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Greenpeace: Taiwanese Ships Caught Illegally Transferring Tuna In Proposed Marine Reserve

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Western Pacific Ocean -- Two Taiwanese longline tuna fishing vessels were caught by Greenpeace illegally transferring fish at sea yesterday. (1)

“Members of the Western and Central Pacific Fisheries Commission (WCPFC) must shut down all pockets of international waters to all fishing including longlining and ban the transshipment of fish at sea, which currently gives pirate tuna fleets the opportunity to keep plundering the Pacific Ocean,” said Karli Thomas, Greenpeace New Zealand oceans campaigner, on board the Esperanza.

Fishing vessels Her Hae and Jia Yu Fa were carrying tuna and shark fins, and were photographed while transferring tuna from one ship to another in a pocket of international waters between Papua New Guinea and the Federated States of Micronesia, an area proposed as a marine reserve. They abandoned their trans- shipment process and fled the area as the Greenpeace ship Esperanza approached the vicinity.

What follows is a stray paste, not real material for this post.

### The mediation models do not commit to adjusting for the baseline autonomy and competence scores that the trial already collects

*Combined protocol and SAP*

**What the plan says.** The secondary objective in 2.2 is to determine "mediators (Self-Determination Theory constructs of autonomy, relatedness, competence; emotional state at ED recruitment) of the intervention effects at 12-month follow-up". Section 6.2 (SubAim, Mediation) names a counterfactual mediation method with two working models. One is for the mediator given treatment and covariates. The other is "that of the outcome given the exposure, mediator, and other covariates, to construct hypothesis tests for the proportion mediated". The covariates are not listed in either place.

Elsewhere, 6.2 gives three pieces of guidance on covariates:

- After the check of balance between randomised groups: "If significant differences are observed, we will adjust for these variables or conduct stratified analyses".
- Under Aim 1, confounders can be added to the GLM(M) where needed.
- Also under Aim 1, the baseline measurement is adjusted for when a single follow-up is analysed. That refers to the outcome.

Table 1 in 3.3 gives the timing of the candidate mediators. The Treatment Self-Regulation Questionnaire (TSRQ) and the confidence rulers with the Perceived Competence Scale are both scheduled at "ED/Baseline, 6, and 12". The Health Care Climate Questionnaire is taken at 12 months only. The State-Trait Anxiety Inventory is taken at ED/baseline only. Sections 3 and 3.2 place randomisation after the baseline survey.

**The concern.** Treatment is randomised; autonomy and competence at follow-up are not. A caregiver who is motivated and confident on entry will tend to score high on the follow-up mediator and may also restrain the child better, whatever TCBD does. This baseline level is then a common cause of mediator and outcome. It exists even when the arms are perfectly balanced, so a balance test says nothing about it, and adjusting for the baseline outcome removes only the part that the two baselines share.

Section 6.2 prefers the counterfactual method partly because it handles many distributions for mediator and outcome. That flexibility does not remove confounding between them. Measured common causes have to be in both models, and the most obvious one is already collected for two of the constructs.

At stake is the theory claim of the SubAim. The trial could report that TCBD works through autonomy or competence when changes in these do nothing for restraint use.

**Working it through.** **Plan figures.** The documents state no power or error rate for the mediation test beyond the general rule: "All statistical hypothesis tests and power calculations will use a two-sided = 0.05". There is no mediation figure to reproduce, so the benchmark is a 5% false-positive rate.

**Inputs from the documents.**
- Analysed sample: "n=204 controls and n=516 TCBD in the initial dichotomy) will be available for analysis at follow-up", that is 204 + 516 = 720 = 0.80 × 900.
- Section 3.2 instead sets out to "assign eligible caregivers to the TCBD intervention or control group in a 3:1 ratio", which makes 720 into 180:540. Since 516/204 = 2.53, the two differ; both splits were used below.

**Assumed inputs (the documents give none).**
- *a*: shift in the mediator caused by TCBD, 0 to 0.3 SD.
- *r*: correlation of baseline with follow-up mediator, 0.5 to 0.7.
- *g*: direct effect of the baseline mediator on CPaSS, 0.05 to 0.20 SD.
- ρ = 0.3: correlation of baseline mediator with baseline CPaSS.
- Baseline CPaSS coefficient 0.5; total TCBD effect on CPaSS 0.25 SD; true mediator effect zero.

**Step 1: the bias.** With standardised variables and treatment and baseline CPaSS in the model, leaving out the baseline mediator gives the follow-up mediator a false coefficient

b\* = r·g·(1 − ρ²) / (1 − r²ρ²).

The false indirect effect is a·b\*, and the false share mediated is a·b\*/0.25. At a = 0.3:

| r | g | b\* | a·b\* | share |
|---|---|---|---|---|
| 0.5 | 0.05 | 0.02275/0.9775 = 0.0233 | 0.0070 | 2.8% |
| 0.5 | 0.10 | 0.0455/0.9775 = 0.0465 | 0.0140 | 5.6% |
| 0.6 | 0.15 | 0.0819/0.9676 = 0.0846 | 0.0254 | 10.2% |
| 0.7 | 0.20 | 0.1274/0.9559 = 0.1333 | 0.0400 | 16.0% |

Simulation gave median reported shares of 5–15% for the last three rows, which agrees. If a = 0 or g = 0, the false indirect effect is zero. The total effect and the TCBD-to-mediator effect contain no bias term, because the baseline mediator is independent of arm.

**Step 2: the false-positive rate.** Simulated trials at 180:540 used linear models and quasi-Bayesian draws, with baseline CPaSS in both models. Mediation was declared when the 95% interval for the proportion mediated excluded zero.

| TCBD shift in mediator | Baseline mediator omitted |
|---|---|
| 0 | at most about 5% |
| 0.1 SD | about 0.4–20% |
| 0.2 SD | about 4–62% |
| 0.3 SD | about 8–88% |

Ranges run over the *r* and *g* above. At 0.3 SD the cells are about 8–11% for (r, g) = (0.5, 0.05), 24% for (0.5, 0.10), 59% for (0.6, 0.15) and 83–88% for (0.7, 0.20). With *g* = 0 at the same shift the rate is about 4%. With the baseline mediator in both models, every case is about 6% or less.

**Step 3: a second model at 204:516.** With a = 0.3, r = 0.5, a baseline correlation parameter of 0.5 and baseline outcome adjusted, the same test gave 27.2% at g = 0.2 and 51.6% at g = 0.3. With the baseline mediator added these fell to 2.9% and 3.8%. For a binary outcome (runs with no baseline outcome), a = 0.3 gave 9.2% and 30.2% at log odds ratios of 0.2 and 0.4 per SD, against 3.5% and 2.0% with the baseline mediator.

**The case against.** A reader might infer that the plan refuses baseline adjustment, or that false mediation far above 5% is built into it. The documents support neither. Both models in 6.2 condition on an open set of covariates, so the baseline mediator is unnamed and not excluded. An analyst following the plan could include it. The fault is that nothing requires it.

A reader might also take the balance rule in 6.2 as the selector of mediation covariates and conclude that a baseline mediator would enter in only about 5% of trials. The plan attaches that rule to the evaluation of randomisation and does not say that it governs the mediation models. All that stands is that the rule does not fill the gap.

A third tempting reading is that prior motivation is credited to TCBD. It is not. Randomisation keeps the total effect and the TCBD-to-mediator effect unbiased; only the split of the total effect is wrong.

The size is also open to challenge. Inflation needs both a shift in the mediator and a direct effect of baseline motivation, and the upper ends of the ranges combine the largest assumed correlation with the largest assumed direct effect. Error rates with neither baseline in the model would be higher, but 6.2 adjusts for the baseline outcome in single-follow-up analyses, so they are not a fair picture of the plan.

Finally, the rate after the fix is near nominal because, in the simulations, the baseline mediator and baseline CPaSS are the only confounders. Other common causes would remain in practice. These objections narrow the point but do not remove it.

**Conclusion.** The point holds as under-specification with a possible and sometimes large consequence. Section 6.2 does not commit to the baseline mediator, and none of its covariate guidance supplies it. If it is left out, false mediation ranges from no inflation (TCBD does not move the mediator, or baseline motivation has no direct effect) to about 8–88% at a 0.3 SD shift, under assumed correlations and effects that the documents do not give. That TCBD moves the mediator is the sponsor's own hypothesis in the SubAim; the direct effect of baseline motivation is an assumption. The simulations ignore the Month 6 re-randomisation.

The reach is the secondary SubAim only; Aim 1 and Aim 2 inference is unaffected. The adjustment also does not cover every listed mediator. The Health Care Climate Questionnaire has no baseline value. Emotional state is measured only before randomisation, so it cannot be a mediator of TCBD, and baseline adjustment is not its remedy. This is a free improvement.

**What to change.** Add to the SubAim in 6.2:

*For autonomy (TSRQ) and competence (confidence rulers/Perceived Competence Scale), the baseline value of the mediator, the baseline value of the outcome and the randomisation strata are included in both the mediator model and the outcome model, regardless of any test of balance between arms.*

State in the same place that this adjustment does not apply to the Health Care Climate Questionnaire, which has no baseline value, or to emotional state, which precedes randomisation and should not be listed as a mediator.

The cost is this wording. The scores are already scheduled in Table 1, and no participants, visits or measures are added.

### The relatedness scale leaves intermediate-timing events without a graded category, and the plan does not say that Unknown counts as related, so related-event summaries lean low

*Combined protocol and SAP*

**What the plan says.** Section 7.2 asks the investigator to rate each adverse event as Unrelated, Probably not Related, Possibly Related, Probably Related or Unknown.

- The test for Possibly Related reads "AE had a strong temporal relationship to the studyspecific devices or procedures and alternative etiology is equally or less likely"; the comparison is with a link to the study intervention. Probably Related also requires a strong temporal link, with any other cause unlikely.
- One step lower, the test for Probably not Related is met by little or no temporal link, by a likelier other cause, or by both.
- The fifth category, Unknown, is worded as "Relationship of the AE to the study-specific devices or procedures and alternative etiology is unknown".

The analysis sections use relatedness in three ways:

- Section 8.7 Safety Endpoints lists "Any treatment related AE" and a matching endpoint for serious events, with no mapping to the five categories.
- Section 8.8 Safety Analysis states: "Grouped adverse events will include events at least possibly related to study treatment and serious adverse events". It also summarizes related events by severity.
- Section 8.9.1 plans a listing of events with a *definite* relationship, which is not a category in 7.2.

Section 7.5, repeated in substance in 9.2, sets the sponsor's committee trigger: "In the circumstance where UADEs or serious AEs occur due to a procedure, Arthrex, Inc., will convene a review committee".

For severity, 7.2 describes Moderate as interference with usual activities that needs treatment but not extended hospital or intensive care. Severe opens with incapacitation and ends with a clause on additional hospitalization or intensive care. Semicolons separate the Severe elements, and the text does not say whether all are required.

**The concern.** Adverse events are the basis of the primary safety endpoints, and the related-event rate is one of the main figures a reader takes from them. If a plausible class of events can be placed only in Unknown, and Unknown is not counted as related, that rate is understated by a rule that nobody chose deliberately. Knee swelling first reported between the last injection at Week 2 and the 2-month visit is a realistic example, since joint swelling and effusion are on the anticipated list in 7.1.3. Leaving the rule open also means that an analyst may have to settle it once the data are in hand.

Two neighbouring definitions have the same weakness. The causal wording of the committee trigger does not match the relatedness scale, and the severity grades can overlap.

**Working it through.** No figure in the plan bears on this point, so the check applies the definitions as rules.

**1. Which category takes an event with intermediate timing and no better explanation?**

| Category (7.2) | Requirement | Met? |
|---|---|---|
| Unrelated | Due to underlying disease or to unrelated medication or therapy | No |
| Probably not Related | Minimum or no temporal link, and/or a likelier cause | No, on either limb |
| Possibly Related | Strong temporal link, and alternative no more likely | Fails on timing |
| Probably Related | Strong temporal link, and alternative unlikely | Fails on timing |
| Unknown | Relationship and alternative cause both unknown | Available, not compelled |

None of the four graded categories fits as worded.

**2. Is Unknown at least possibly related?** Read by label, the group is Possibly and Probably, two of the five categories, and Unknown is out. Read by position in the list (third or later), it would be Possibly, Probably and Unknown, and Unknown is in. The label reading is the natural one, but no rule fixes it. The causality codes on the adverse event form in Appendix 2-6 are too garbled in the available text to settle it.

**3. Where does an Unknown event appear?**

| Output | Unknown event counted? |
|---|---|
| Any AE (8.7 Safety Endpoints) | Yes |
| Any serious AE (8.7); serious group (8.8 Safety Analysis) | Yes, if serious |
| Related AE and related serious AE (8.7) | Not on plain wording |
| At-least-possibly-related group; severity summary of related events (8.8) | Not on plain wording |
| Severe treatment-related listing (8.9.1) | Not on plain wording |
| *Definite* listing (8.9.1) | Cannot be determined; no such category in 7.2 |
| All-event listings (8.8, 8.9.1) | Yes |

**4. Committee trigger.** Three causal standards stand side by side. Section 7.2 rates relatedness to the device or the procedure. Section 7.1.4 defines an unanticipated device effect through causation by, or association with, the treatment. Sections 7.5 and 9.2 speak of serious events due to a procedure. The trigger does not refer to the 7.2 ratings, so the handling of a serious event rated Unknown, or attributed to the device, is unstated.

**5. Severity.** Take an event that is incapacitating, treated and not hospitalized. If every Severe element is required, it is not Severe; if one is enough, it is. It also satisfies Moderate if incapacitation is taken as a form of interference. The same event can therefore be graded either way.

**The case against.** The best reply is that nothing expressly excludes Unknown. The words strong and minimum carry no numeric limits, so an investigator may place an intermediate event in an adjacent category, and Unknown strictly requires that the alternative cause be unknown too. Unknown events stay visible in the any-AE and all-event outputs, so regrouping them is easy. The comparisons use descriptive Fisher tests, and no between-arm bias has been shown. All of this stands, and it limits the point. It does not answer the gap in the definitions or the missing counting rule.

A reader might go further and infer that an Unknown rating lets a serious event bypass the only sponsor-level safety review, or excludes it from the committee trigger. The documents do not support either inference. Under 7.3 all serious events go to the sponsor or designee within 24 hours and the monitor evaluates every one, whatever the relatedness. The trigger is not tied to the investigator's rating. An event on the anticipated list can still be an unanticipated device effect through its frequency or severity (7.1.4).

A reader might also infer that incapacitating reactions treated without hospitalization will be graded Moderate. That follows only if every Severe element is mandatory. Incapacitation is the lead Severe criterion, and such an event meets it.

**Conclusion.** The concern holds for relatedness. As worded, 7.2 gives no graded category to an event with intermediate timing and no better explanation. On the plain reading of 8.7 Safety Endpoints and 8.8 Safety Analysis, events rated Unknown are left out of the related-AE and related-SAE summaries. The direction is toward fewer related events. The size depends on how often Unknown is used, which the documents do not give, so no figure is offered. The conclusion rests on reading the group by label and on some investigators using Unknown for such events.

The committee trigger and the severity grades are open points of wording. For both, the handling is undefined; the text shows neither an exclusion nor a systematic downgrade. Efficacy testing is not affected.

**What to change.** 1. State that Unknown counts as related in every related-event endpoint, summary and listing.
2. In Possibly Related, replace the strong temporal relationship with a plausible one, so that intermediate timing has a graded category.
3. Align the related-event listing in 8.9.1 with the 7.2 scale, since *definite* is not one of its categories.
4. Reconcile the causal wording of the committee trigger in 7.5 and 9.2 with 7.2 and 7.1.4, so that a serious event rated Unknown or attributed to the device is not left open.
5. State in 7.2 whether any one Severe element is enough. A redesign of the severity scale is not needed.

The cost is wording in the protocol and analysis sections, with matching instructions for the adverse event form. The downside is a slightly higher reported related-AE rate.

The Esperanza, campaigning to end the destruction of the world’s oceans, peacefully escorted the vessel Jia Yu Fa out of international waters and into the waters of the Federated States of Micronesia where it has license to fish. Greenpeace has reported the Taiwanese vessels’ illegal transshipment at sea to relevant authorities.

Pirate fishing by longline fleets is thought to be significant and is often facilitated by the transfer of fish at sea (2). A recent report estimated pirate fishing in the Pacific makes up an average of 36 per cent of the entire fish catch, which is much higher than the global average of 19 per cent (3).

Pockets of international waters in the Pacific, which are regulated by the WCPFC are known to be especially vulnerable to pirate fishing as previous Greenpeace expeditions in the region have demonstrated. The WCPFC has agreed to close two of the pockets to the destructive fishing practice of purse seining (4) from January 2010 but the areas will remain vulnerable to overfishing by longline fleets. (5)